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Microbiology in cosmetics. Everything one needs to know on preserving his products and putting microbes at work.


H&PCToday (TKS Publisher)


Microorganisms are the oldest and most versatile organisms we can find in nature. They were able, thanks to their long evolutionary history, to colonize nearly each ecological niche found on earth. Classical microbiology includes among microorganisms bacteria, protozoa, algae and yeast, i.e. those unicellular microscopic organisms, which have fundamental functions at the basis of the ecology of the environment but can also cause damages and pathologies.
From the point of view of the cosmetics industry, microorganisms may represent both a curse and a great opportunity: Contaminating microorganisms represent a serious and expensive problem in production plants, for product stability and for the safety of final products. On the other side, fermentation processes driven by microorganisms can produce precious ingredients for the industry in a cheap and efficient way. In addition to that, biotechnology and genetic engineering have paved the road toward even more versatile and useful uses of microorganisms.
The seminar provides an insight into the world of microorganisms and into those aspects correlated with microbiological analysis, preservation and biocides and, last but not least, in the uses of microorganism to produce novel ingredients for the cosmetics industry.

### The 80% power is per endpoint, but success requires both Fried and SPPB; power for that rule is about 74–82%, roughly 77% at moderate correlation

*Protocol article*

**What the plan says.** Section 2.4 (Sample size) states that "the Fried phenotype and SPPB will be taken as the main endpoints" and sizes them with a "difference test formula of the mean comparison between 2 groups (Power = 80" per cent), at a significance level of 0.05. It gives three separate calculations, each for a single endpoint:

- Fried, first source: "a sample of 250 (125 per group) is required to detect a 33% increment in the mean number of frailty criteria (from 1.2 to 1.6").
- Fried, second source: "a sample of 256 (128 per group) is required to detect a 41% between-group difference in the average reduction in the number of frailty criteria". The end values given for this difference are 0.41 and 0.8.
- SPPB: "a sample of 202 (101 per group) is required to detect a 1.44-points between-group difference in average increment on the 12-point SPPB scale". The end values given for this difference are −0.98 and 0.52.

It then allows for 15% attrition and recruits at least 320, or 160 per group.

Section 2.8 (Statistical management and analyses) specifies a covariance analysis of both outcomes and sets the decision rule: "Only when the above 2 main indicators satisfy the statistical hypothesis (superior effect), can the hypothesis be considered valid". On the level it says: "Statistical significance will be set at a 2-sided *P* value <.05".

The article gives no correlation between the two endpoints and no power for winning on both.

Evolution, genetics, ecology and features of microorganisms: C+O+H+N+S+P + oligoelements + energy.
Florian Weighardt - Associate Editor at HPC Today - TeknoScienze Srl.

Microorganisms are not a defined class of organisms; they include prokaryotes, i.e. bacteria and archaea, and eukaryotes, i.e. fungi (yeast), algae, protozoa, etc.
Microorganisms, in particular prokaryotes, were able during evolution to adapt to nearly all environments found in nature, from extreme environments in terms of temperature, radiations, salinity, pH value, presence/absence of oxygen, presence of toxic compounds, etc., to “normal” environments. Most of them are able so synthesize all compounds they need starting from simple sources of chemical energy and elementary sources of few elements like carbon, oxygen, hydrogen, nitrogen, sulphur, phosphate and some more rare elements.
Microorganisms are at the basis of all ecological systems. Several of them can live in symbiotic relationships with other organisms or be pathogens. They are able to produce complex molecules, or degrade co ...

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